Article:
Today's D Brief: Update on Iraq-Syria injuries; 16 killed in Maine; Arms-production roadblocks; Boeing’s big loss; And a bit more.
Update: Twenty-one U.S. personnel across Iraq and Syria “received minor injuries due to drone attacks” more than a week ago, on October 17 and 18, at two different military outposts, the Pentagon said Wednesday. The attacks were initially reported by spokesman Air Force Brig. Gen. Pat Ryder on October 19, but no estimates of troop injuries were included at that time.
Locations: Al Assad Airbase, Iraq, and Al-Tanf Garrison, Syria. All the injured have since returned to duty, Ryder said in a statement Wednesday.
For the record, “in some cases service members may report injuries such as [traumatic brain injury] several days after attacks occur, so numbers may change,” Ryder said in his statement.
New: U.S. troops came under another attack in northeastern Syria on Wednesday, but no one was injured, Dan Lamothe of the Washington Post reported on social media.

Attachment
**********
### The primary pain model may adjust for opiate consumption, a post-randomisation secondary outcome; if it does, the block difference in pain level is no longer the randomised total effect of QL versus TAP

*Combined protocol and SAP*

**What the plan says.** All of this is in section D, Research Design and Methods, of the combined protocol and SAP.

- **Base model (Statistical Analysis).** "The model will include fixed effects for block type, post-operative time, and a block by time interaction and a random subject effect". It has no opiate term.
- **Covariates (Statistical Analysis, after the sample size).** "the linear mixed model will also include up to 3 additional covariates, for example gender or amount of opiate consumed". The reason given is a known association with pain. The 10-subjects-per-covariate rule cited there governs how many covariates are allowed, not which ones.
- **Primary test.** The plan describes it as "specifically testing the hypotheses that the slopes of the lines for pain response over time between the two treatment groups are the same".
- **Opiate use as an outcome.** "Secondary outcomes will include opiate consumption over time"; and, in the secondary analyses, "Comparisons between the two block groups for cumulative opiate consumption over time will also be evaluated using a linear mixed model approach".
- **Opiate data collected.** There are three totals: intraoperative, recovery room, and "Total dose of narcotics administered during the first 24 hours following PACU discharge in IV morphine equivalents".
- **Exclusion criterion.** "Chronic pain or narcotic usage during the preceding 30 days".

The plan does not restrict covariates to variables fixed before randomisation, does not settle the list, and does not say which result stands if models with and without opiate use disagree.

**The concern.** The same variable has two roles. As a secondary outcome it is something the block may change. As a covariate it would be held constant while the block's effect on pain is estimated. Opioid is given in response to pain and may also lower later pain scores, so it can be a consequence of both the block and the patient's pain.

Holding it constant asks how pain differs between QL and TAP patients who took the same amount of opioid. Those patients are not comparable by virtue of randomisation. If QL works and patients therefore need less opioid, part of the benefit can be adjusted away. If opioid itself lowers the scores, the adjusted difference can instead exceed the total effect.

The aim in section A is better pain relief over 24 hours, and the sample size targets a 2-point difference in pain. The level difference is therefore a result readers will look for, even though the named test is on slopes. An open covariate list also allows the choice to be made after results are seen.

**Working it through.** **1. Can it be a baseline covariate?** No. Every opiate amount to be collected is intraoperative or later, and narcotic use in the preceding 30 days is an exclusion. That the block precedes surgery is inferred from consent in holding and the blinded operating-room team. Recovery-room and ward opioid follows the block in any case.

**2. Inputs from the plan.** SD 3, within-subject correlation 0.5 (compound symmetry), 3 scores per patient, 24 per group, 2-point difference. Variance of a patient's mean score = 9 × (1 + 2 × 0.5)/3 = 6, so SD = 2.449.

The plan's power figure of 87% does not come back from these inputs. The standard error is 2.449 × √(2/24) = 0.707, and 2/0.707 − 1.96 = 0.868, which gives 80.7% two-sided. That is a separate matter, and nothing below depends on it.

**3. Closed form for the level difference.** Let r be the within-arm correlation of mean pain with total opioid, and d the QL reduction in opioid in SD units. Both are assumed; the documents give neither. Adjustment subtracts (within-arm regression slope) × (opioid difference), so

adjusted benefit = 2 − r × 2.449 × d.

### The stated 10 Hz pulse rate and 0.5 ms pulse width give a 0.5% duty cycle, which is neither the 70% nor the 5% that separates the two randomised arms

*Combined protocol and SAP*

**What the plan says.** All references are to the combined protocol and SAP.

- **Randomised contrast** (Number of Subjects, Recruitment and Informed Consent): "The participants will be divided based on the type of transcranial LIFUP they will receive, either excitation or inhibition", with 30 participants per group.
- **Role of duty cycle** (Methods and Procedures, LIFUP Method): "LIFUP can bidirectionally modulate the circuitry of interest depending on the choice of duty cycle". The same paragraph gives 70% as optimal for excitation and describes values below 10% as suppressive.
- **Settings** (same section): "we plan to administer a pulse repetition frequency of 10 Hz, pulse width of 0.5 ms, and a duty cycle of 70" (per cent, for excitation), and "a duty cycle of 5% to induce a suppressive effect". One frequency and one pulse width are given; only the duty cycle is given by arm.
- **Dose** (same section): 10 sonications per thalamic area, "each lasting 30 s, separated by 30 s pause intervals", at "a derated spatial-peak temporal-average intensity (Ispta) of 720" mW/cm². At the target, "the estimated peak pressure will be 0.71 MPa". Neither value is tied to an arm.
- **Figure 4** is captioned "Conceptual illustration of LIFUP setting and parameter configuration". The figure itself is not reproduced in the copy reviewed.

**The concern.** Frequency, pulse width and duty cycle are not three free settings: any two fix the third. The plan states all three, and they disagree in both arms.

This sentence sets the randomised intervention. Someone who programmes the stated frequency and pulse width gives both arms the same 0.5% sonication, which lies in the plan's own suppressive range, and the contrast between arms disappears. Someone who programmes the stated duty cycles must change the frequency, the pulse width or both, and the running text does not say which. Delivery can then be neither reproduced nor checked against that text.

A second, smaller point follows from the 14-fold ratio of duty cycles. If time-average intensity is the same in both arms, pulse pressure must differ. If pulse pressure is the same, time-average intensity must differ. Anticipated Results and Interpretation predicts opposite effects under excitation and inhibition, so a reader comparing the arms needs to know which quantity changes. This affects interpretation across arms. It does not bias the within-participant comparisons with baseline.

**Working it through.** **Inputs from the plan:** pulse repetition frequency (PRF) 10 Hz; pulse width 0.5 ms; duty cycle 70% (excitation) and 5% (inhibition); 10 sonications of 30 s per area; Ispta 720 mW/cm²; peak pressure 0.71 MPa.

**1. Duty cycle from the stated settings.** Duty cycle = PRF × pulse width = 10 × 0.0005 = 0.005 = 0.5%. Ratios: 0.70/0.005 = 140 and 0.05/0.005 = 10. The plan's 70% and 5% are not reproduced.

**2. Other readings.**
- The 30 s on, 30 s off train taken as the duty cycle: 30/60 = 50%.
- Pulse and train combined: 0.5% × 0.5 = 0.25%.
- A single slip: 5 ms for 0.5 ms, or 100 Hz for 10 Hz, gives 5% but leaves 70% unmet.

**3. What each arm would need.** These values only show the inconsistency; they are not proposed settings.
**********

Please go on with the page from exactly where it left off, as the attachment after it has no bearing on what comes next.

Trend-watching: “U.S. bases in Iraq and Syria have been attacked 19 times in the past eight days, by Iran-directed militants,” Charles Lister of the Middle East Institute pointed out Thursday on social media. Those attacks have been delivered using suicide drones, rockets, and mortars.
According to Lister, “Iran-directed militants have attacked U.S. bases 103 times since Joe Biden became President,” and nearly 20 percent of those have occurred in the last eight days.
And as far as what’s publicly known, “the U.S. has responded five times,” to those attacks, Lister said; and all responses have taken place inside Syria, he added.